S.Africa follows other emerging markets in raising rates
Pretoria (AFP) - South Africa's Reserve Bank made a surprise decision to raise interest rates Wednesday, amid fears of rising inflation and sustained pressure on emerging market currencies.
At a scheduled policy meeting the bank raised the main rate by half a percentage point, to 5.5 percent, the highest level since July 2012.
It was widely expected that rates would be left at multi-decade lows amid weak growth and high unemployment.
Instead the reserve bank -- with some internal dissent -- followed other emerging countries in trying to stem the fallout from tighter US monetary policy, which has sent investors rushing to less risky assets.
Hours earlier Turkey's central bank doubled interest rates in the face of its own currency crisis.
But like the lira, the rand -- which is trading at its weakest levels in five years -- appears to have been given little respite from the bank's decision.
The rand hit a new five year low of 11.3803 to the dollar shortly after the announcement, although recovered slightly in later trade.
"With all these emerging market central banks raising interest rates, South Africa simply had to follow suit," said Fawad Razaqzada of Forex.com.
"But they went in half-hearted and the market seems to have called their bluff."
The trigger for bank's move appears to have been the prospect of rising inflation -- which has been fuelled by more expensive imports thanks to the weak rand.
"The primary responsibility of the Bank is to keep inflation under control," Governor Gill Marcus said.
Consumer prices are forecast to increase at an average of 6.3 percent this year, Marcus said, well above the bank's upper target range.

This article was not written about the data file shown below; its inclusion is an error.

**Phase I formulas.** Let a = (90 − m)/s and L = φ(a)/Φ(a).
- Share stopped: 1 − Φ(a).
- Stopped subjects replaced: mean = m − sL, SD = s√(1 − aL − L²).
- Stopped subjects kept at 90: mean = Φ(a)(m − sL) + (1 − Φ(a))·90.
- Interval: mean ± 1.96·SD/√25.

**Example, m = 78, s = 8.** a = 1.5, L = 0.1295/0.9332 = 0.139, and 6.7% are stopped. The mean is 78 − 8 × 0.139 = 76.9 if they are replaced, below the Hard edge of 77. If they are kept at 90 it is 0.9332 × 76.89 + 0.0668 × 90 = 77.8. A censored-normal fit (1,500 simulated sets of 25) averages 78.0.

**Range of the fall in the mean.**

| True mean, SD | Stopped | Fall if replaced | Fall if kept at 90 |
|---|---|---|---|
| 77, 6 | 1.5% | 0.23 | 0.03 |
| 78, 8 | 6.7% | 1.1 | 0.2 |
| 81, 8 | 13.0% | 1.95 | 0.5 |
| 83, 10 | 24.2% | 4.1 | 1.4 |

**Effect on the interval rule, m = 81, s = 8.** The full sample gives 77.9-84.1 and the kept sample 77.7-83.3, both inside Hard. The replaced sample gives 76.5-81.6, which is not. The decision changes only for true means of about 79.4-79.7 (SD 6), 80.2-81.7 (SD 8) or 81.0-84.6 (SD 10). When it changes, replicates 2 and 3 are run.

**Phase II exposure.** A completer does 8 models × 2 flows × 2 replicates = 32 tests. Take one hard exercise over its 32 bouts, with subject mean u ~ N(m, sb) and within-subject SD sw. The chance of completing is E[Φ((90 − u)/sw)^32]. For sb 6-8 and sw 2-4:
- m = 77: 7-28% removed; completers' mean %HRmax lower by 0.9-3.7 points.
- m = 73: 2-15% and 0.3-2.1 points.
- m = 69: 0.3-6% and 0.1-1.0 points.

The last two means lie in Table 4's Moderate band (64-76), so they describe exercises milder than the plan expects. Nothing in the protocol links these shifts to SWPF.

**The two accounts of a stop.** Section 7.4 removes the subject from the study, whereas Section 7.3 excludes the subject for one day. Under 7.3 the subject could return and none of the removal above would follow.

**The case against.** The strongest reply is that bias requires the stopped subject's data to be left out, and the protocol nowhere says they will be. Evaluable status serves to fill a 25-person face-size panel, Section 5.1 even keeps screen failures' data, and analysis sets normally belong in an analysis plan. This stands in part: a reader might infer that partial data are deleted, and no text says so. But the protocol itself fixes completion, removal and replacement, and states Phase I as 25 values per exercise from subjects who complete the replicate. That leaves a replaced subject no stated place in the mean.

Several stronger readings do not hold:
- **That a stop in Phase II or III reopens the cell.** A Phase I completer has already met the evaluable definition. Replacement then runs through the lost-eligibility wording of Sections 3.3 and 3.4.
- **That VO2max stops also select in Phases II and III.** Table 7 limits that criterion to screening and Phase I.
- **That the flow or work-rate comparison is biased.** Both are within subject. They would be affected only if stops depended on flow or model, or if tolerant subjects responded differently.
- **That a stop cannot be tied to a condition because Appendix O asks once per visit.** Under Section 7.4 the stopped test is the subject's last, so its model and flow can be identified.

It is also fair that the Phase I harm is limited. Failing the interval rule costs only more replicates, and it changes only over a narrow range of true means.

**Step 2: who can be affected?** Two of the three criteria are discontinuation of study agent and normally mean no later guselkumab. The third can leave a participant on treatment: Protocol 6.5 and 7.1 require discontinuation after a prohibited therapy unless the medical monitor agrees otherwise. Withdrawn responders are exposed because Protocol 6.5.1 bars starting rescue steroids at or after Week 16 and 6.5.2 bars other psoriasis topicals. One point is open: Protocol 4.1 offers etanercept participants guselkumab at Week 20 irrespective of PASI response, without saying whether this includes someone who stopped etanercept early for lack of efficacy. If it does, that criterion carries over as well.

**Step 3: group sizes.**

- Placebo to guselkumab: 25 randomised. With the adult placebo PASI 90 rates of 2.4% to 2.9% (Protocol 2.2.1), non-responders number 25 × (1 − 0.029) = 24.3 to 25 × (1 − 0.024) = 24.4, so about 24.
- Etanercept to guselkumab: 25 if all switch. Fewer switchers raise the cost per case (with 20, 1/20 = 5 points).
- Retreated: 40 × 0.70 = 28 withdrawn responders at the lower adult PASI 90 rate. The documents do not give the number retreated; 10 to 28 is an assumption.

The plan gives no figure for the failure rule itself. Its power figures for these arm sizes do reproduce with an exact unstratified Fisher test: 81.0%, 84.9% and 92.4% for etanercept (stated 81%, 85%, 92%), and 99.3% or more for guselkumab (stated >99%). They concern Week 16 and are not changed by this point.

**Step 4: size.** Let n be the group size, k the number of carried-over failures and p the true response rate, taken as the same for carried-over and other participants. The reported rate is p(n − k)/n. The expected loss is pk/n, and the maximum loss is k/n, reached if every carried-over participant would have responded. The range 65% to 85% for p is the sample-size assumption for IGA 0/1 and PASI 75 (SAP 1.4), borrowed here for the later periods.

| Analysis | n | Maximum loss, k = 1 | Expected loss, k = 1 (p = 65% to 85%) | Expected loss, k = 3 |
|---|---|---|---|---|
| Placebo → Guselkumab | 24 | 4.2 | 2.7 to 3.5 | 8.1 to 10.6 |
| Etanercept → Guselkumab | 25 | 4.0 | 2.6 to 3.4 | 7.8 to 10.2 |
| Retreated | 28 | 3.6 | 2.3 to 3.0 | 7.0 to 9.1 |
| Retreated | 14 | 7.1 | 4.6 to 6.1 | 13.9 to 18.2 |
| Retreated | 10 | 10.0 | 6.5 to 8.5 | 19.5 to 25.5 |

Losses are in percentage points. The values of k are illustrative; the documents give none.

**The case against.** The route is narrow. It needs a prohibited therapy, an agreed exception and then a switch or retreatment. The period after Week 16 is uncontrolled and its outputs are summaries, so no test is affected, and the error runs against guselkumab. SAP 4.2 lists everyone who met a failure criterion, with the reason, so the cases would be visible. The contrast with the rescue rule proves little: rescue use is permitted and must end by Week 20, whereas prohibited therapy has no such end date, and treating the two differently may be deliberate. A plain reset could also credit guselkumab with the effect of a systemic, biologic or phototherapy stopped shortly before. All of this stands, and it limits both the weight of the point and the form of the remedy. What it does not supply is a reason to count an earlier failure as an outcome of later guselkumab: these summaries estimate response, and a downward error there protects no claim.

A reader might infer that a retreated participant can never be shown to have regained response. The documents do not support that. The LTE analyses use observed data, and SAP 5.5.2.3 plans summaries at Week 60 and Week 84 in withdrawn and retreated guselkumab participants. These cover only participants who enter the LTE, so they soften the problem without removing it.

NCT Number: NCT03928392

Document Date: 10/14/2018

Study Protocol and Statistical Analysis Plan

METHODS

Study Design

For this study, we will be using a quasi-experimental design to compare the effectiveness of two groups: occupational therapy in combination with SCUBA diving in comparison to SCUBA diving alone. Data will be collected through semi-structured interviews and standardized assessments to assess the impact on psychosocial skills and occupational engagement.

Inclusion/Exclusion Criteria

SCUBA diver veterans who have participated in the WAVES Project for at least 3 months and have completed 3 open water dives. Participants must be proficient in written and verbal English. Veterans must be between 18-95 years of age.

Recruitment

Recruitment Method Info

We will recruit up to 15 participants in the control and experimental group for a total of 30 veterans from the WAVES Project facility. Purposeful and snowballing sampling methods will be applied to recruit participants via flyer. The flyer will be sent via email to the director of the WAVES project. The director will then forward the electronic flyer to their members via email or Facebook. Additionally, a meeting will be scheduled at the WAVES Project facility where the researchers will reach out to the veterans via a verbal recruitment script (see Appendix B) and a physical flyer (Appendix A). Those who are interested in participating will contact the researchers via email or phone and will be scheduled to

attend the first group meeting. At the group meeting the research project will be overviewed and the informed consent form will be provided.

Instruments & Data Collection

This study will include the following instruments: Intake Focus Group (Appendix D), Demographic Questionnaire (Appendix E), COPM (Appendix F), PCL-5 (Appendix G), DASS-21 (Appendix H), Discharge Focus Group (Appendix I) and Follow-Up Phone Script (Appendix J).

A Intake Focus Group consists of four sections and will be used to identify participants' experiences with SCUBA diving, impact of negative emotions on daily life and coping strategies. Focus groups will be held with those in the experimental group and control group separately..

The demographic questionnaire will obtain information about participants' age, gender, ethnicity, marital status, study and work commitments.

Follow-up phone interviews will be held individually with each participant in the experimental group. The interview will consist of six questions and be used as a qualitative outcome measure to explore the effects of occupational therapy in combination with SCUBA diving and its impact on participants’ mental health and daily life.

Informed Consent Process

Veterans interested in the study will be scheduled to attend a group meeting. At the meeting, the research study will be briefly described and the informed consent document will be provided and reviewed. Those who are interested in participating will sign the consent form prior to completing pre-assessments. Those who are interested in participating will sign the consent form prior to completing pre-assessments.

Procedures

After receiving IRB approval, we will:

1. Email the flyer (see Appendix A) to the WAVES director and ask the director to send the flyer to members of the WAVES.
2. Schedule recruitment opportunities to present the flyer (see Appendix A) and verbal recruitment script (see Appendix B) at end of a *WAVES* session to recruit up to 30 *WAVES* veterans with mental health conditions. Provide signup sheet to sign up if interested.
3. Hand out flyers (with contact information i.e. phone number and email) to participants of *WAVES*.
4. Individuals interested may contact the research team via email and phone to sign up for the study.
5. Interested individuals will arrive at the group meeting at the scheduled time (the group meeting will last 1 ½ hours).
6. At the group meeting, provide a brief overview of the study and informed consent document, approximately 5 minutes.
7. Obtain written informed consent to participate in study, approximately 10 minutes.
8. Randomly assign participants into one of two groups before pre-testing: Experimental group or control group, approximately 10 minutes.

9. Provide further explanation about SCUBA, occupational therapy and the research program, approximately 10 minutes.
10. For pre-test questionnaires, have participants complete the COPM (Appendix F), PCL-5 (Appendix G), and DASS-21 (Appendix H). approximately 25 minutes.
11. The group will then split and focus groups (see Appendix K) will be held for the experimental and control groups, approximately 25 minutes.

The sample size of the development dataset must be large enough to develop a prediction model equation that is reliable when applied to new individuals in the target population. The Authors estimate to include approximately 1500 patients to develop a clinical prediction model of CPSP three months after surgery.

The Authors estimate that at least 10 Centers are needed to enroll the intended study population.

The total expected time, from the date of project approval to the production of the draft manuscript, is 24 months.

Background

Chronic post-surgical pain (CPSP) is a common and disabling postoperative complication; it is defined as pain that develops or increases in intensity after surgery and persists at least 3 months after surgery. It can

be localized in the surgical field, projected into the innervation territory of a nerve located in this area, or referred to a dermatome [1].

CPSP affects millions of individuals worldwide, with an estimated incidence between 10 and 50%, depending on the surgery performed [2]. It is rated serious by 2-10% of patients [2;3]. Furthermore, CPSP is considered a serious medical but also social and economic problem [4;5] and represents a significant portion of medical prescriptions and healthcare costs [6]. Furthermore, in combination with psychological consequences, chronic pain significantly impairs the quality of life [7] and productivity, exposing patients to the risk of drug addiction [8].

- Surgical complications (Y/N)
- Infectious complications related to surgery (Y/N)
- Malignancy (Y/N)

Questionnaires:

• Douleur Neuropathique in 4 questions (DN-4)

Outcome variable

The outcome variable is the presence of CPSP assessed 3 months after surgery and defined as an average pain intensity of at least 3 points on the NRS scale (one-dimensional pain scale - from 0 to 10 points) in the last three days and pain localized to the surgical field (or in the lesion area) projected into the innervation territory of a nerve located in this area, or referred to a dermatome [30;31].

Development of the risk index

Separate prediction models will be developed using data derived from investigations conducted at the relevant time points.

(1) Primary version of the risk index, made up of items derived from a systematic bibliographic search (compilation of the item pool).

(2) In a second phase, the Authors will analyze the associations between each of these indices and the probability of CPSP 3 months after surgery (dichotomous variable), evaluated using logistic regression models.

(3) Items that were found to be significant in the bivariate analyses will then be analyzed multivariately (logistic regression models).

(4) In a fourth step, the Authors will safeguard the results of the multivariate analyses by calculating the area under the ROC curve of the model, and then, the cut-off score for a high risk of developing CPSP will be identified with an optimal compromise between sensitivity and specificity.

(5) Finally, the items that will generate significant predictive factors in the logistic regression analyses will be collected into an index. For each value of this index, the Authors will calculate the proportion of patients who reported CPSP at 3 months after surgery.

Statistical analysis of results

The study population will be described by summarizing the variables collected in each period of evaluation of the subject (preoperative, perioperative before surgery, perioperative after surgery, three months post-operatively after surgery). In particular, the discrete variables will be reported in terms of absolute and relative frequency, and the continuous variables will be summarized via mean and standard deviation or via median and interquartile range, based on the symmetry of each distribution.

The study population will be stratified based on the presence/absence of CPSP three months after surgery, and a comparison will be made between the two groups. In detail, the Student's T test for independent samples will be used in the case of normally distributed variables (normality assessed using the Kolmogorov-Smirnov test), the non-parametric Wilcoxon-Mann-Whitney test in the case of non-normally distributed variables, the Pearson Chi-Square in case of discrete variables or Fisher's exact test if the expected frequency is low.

But Marcus also cited a litany of "policy challenges and very difficult trade-offs" that South Africa and its peers have faced since the US Federal Reserve signalled it would reduce monetary stimulus.
They included "sharply depreciating currencies, capital outflows, slowing growth, rising inflation, significant current account and, or, fiscal deficits and deteriorating confidence."
"We view this as part and parcel of the next leg of a global crisis that has been with us since 2007, 2008."
But Marcus also admitted that events inside South Africa had taken their toll.
She listed "declining terms of trade, on-going labour disputes, and the higher-than-expected current account deficit," said Marcus.
With elections expected within months political tensions are high, with at least eight protestors killed by police this year and renewed labour unrest in the mining sector.
Around 80,000 platinum workers are currently on strike over wages.
Peter Montalto, emerging markets economist at Nomura, said amid the political heat the bank has showed its focus is solely on addressing inflation.
"It's a statement that they are not political. A lot of people in the market thought they couldn't hike rates before the election," said Montalto, speaking from London.